A whodunit: What killed Michigan's only mystery bookstore?
Aunt Agatha's Mystery Bookshop will die tonight, and you don't have to be Miss Marple to know whodunit.
Amazon held the revolver. Construction in downtown Ann Arbor waved the knife; the store went most of the last two years without on-street parking. A newer, glitzier bookstore down the street swung a candlestick. And in fairness, there were natural causes: the books weren't getting any lighter, and the owners weren't getting any younger.
After 26 years, the regulars hate to see the final chapter. But if it helps any, there's an uplifting epilogue from 11 a.m. to 5 p.m. Friday — everything left on the shelves is free.
Free, as in no charge. Free, as in come 'n' get it. Free, new and used, as owners Robin and Jamie Agnew planned to announce on their website Friday morning.
Free, so there's less for them to haul away as they turn the page.
"If we'd waited a few more years," says Jamie, 60, "we couldn't handle it physically." Operating the shop, that is.
Closing the shop is more of a psychic burden. Customers have cried. Chris Karpo of Saline hugged him the other day: "Life goes on," she said bravely, but then she admitted, "It's breaking all of our hearts."
She's been buying her mysteries at 213 S. 4th Avenue for ages. "Whatever Jamie recommended," she said.
That was the beauty of a hands-on, mom-and-pop store. Literally mom-and-pop; they raised their two children among the overburdened but carefully alphabetized shelves.
If you liked Michael Connelly, who created the Los Angeles detective Harry Bosch, the Agnews recognized that you'd probably like Dennis Lehane, and they could tell you which of his books to read first.
People sometimes look down on mysteries, Jamie says, and maybe that's been a problem for them in highbrow Ann Arbor. But Lehane, writing about Boston? Raymond Chandler in Los Angeles in the '40s? That's literature.
"To me, mysteries are the best kind of writing being done today," Jamie says. "Where is character exhibited? Life and death situations — and that's what mysteries are about."
He'll have more time to read them now.
The Agnews aren't retiring. Robin, 59, is already working part-time at a Presbyterian church. Jamie will oversee auntagathas.com, selling backlists, expertise and the collectibles they hauled away before the Friday giveaway.
She'll keep writing her column for Mystery Scene magazine, they'll continue their book club, and they'll partner with the downtown library to put on the sorts of author events that have made Ann Arbor a sign-and-sell destination for the biggest names in the genre: Steve Hamilton, Louise Penny, Elmore Leonard, William Kent Krueger, Loren Estleman, Kathy Reichs, and a rogues' gallery of others.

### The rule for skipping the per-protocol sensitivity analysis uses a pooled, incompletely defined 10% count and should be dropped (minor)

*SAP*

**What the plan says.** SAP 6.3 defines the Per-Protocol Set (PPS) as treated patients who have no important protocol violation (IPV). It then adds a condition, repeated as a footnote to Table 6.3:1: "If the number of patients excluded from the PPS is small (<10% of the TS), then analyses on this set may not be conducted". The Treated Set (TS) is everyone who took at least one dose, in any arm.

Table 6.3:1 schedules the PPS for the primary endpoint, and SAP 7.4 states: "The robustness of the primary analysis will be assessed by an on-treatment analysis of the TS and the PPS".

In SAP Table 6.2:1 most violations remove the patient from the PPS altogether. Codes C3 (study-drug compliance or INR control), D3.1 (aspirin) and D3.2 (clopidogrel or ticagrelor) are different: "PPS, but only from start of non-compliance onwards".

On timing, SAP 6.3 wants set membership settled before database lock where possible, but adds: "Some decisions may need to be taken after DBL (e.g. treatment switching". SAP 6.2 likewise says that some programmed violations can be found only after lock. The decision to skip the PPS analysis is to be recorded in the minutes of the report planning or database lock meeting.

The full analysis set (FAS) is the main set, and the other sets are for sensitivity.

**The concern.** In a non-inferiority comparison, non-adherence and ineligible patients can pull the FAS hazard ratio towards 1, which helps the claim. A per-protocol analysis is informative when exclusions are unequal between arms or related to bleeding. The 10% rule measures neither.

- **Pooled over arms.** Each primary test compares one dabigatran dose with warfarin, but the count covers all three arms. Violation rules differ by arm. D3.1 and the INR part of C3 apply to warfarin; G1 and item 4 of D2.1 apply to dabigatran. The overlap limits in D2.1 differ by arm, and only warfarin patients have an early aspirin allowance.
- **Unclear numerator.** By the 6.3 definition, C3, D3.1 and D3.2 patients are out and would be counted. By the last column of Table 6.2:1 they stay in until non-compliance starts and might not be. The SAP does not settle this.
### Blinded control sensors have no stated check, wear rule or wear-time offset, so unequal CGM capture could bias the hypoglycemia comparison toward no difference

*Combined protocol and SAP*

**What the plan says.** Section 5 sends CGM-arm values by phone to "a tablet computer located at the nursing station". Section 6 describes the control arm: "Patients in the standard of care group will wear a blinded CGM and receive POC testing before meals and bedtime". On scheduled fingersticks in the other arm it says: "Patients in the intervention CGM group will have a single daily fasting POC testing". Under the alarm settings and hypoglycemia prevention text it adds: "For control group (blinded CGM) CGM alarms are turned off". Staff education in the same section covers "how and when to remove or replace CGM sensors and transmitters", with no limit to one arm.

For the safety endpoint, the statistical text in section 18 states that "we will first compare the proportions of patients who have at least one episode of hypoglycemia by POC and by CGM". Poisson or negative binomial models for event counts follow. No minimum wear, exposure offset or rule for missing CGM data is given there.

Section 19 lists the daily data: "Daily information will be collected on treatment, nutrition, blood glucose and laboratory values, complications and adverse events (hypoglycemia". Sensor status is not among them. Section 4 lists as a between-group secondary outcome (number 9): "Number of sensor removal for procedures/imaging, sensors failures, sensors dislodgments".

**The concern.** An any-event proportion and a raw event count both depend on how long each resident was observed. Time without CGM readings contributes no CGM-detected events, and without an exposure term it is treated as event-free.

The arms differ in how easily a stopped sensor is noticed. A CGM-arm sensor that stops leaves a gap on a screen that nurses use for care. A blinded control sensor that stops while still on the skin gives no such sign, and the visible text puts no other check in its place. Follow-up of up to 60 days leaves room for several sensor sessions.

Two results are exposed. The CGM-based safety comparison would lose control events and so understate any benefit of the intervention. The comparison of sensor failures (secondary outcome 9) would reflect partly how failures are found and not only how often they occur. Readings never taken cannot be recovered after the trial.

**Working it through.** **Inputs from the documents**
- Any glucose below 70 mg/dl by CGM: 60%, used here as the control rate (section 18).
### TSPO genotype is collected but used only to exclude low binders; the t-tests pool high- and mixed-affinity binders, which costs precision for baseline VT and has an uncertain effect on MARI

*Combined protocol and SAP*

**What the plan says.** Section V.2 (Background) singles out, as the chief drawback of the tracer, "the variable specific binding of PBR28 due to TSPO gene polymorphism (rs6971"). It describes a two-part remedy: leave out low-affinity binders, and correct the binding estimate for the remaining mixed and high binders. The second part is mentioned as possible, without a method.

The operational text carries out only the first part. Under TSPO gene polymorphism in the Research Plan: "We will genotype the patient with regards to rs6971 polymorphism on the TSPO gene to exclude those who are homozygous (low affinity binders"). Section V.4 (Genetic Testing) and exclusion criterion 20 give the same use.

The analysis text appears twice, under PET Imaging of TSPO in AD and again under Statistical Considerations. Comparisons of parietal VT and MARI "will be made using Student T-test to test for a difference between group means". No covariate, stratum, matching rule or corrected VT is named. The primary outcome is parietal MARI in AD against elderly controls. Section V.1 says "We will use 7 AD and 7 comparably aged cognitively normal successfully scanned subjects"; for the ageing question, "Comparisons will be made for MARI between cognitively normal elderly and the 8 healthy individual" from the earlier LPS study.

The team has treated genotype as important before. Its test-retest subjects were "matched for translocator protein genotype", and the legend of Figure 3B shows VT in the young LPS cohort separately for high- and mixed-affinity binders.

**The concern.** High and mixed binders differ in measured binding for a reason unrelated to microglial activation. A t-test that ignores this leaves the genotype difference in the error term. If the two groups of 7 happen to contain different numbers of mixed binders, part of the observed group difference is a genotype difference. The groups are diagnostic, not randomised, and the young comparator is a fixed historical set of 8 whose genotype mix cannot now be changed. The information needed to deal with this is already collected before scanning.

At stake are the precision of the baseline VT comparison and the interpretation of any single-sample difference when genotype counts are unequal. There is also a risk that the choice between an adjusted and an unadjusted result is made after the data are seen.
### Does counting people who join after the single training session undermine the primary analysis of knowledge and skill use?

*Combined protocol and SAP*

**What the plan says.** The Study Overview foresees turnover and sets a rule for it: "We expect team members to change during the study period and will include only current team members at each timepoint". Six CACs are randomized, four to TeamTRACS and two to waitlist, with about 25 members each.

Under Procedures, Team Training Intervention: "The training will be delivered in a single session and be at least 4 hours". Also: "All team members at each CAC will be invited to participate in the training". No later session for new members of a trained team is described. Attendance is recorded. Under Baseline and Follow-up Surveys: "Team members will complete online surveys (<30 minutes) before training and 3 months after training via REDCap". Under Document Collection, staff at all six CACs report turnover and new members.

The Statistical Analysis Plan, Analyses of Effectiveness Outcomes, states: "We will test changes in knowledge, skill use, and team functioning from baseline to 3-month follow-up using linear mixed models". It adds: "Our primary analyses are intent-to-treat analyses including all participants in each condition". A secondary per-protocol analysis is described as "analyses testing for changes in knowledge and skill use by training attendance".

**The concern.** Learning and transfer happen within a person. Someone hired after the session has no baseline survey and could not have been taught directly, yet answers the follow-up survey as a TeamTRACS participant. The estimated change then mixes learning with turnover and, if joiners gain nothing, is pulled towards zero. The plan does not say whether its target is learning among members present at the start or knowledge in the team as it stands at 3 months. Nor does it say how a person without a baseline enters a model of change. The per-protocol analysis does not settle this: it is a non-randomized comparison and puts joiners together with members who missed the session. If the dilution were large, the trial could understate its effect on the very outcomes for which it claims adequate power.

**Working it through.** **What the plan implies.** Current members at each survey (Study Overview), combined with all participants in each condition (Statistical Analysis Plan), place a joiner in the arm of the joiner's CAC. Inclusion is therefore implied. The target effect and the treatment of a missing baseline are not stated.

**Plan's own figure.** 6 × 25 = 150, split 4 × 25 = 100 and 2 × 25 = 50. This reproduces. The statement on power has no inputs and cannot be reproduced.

But the burden will be lifted.
The last five years or so, Jamie says, they'd find themselves asking, "How are we going to pay this publisher's bill?"
Robin would ask him, "Why don't we close?"
"Oh, come on," he'd say.
Then she asked again this spring and he said, "OK."
The announcement came in April, so it's been a lingering demise — a slow-acting poison rather than a shotgun blast, with a succession of bedside visitors.
Betsy Jackson of Ann Arbor came in at midweek waving a list, announcing that she was on a pilgrimage for her out-of-town sister. "People don't know how to browse anymore," she observed, and Jamie agreed; browsing is another casualty of the Amazon age.
Tom Plasman of East Lansing added two more volumes to his collection of autographed books, then told a few jokes the way he always does.
A woman came in asking if Jamie had children's books, and he smiled politely.
"We have a few children's mysteries," he said, but c'mon. The store logo in the window is a silhouette of a woman in a flowered hat carrying a dripping knife. Does that remind anyone of the Berenstain Bears?
For one more day, anyway, Aunt Agatha's is Michigan's only mystery bookstore, owned by two dedicated readers whose love story began in a college Shakespeare class.
He was working at Borders when they gulped hard and opened a business. She was painting watercolors.
Soon, they had books lined up two-deep, with a basement full of hardcovers waiting for their turn. Now the purple shelves are showing.
"It's pretty strange to dismantle your life," Robin says, and you can tell from the catch in her voice that it's more than that.
In fact, you could almost say it's murder.